NFT holders might become the new membership model but could threaten other revenue streams

This article is part of a 10-piece Digiday series that explores the value of NFTs and blockchain technology. Explore the full series here.

Memberships have been used by publishers for decades to identify the most passionate subset of readers — those willing to spend their own money for access to exclusive content and connect with other fans of the brand. But as some publishers experiment with the Web3 world, NFT holders are starting to be viewed as the new brand evangelists.

Keeping them happy means providing added tangible value to their NFT purchases of hundreds or thousands of dollars, such as access to exclusive events, subscriptions to premium content and message boards. But keeping those super fans content could come at a cost to those businesses’ bottom lines.

Blockworks, Playboy and Time are a few media companies that have started to form “communities” out of the people who have purchased their NFTs, while crypto publisher CoinDesk is using participation tokens to reward its most active readers to form a pseudo-membership from that cohort.

Having a group of regularly engaged and active blockchain fans automatically fills the funnel with potential NFT buyers for future drops. But rewarding NFT holders for their one-time purchase can have inadvertent effects on other revenue streams, including ticket sales, subscriptions and product licensing.

Communities form themselves 

Blockworks — an online crypto news publication — created a core group of super fans during its Permissionless conference this past May in which 555 VIP ticket holders stayed in touch after the event wrapped, said co-founder Jason Yanowitz.

Yanowitz’s team turned those VIP tickets into a limited collection of 555 NFT avatars called Permies, priced at a starting point of 1.1 ETH (or $3,300 at the time), to add value to its ticket revenue through ticket resale royalties.

What it ended up helping to do was identify the fans of the brand who were willing to pay over $1,000 more than the price of a general admission ticket to gain access to more parties and exclusive events at the conference as well as a lifetime pass to Permissionless as long as they own the NFT.

“A very strong community has formed around the Permies and they basically became our earliest product testers,” said Yanowitz. 

The NFT holders, affectionately known as Permies themselves, also gained access to a private Discord channel, where many crypto executives and significant investors tend to workshop ideas before taking them public. Beyond that, Permies were given access to Blockworks Research, which typically costs users $2,500 per year and filters various stats and information about cryptocurrencies in the market into one platform. 

“Permies are the most aggressive users of the research product and they give us a lot of feedback. It’s honestly just like having a very core user group, which is nice,” said Yanowitz.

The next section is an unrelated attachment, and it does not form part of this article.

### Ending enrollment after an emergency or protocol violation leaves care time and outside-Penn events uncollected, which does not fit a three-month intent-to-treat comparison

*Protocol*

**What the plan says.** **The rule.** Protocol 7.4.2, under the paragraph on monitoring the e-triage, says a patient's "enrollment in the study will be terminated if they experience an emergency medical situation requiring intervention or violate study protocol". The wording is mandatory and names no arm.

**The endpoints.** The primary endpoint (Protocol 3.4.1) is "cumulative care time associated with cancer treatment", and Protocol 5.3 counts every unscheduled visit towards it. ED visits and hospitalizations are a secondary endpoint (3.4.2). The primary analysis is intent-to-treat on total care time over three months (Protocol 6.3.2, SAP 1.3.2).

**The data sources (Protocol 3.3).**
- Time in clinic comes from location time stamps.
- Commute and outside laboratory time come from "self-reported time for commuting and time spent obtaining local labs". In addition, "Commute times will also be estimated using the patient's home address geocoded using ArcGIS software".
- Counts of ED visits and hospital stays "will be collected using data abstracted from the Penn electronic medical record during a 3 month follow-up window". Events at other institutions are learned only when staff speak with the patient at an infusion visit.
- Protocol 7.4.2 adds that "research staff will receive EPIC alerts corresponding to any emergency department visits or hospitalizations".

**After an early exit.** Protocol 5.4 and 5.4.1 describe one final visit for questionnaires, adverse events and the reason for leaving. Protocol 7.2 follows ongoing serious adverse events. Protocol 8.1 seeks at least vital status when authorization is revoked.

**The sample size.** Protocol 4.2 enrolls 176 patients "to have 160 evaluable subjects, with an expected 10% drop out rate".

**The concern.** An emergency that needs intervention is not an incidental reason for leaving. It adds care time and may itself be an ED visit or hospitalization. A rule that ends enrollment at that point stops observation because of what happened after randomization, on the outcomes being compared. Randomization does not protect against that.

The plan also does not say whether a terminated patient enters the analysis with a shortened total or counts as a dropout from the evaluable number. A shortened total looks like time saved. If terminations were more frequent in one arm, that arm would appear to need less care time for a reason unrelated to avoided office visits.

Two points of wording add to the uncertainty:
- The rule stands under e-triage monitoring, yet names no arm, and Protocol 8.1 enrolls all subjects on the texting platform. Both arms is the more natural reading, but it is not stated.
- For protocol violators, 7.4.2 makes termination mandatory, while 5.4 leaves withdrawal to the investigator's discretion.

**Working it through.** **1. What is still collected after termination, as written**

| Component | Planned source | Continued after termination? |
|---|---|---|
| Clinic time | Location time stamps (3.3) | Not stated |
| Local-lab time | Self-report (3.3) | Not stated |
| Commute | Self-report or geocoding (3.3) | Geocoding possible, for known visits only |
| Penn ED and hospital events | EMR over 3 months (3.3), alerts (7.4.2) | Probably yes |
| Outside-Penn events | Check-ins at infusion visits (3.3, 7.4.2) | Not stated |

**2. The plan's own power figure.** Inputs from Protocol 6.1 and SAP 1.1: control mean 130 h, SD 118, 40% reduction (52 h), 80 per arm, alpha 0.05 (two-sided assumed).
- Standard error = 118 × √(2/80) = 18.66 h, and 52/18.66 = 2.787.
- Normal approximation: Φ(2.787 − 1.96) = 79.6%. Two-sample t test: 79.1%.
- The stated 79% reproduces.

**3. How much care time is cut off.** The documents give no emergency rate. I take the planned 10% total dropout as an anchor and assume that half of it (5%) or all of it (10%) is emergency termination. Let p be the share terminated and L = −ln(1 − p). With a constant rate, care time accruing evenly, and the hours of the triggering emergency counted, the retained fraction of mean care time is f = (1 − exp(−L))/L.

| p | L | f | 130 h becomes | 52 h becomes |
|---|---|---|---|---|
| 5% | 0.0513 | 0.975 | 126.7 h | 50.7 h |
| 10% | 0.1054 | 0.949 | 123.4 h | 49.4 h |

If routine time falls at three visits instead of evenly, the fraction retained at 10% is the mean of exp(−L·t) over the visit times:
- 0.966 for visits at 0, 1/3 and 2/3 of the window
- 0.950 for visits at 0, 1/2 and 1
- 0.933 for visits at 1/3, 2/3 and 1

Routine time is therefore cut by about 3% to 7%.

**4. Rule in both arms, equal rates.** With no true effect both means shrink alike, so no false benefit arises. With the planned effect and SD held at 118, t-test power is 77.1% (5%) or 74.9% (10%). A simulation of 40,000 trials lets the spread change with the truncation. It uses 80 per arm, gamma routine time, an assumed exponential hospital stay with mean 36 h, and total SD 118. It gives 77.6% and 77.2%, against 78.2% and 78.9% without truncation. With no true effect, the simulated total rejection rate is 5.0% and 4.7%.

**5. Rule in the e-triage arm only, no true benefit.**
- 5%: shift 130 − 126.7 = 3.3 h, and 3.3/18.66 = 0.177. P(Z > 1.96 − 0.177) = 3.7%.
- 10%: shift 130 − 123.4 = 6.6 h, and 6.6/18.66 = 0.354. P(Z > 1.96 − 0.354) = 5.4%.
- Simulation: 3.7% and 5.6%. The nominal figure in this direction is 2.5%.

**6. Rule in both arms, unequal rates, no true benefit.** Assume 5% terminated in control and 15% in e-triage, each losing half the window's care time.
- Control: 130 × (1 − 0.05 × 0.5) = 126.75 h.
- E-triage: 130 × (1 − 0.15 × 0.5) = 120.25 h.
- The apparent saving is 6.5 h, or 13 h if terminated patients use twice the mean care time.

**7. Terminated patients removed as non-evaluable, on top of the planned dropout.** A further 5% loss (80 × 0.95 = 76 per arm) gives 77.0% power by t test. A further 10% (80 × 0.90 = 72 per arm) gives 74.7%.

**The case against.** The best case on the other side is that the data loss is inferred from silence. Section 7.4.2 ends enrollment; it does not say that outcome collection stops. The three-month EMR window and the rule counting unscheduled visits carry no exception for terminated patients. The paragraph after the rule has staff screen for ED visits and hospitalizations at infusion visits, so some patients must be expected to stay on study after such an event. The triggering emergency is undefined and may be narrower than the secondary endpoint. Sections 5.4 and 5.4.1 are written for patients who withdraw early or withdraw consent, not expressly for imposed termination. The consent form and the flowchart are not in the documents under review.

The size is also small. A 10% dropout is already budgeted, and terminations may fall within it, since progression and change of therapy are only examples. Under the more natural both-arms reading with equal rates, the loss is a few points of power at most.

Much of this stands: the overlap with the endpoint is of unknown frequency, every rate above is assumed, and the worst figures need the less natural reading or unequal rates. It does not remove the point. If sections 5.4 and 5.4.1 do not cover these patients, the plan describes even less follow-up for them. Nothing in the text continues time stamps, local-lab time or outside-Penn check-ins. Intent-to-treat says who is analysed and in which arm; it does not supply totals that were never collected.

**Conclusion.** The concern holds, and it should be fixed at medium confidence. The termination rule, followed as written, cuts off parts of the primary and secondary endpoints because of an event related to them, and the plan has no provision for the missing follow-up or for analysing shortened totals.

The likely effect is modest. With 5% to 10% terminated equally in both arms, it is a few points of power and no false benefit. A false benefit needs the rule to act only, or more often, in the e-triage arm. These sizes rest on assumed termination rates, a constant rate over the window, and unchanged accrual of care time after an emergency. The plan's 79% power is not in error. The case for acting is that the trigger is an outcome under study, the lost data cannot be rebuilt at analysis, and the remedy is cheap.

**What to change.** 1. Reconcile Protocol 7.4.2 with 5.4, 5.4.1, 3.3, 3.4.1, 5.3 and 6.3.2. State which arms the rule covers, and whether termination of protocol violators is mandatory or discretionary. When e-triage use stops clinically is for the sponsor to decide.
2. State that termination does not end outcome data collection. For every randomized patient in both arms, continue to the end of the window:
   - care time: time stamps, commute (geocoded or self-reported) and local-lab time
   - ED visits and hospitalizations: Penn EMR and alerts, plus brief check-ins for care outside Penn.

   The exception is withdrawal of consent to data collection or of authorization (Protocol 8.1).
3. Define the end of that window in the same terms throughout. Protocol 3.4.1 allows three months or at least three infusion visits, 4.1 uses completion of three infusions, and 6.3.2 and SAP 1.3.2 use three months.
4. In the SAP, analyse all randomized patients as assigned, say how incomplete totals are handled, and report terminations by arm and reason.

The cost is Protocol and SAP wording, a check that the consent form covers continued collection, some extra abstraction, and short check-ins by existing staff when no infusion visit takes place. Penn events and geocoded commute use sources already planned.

Whether this feedback is worth the nearly $1.4 million being left on the table every year from what those 555 NFT holders would have otherwise paid for the access to Blockworks Research is up in the air. Blockworks earned $1.8 million from the initial sales of the Permies and 7.5% in royalties from every subsequent sale in the secondary market. But the resales of Permies that took place in the past week (four sales, according to OpenSea) range in sale price from 0.6 ETH to 1.59 ETH.

Blockworks does not have plans to release any additional NFTs in the Permies collection going forward, according to Yanowitz, which would keep this membership exclusive and likely keep the price point of Permies on the higher side.

Connecting the virtual with the physical 

Playboy has always championed exclusivity and VIP culture with its infamous Playboy Mansion, it is opening up those doors with Web3 by giving its fans the chance to purchase access in the form of “Rabbitar” NFTs.

The company launched nearly 12,000 animated rabbit NFTs in the collection last October, the most expensive of which sold for 10 ETH (about $42,000 at the time), according to OpenSea records. In total, 2,600 ETH worth of transactions have taken place in initial and secondary sales of Rabbitar NFTs per OpenSea, equivalent to $4 million today, and there are currently 5,200 owners of Rabbitars. In 2021, Playboy earned a total of $12 million in NFT revenue, about $10.7 million of that coming from the Rabbitars collection, according to the company.

With the purchase of a Rabbitar, holders are able to attend free, exclusive events both in-person and in the metaverse, such as the ones that took place adjacent to Art Basel in Miami Beach, Fla. last December. As a result, it negated potential ticket revenue that could normally be earned from these events.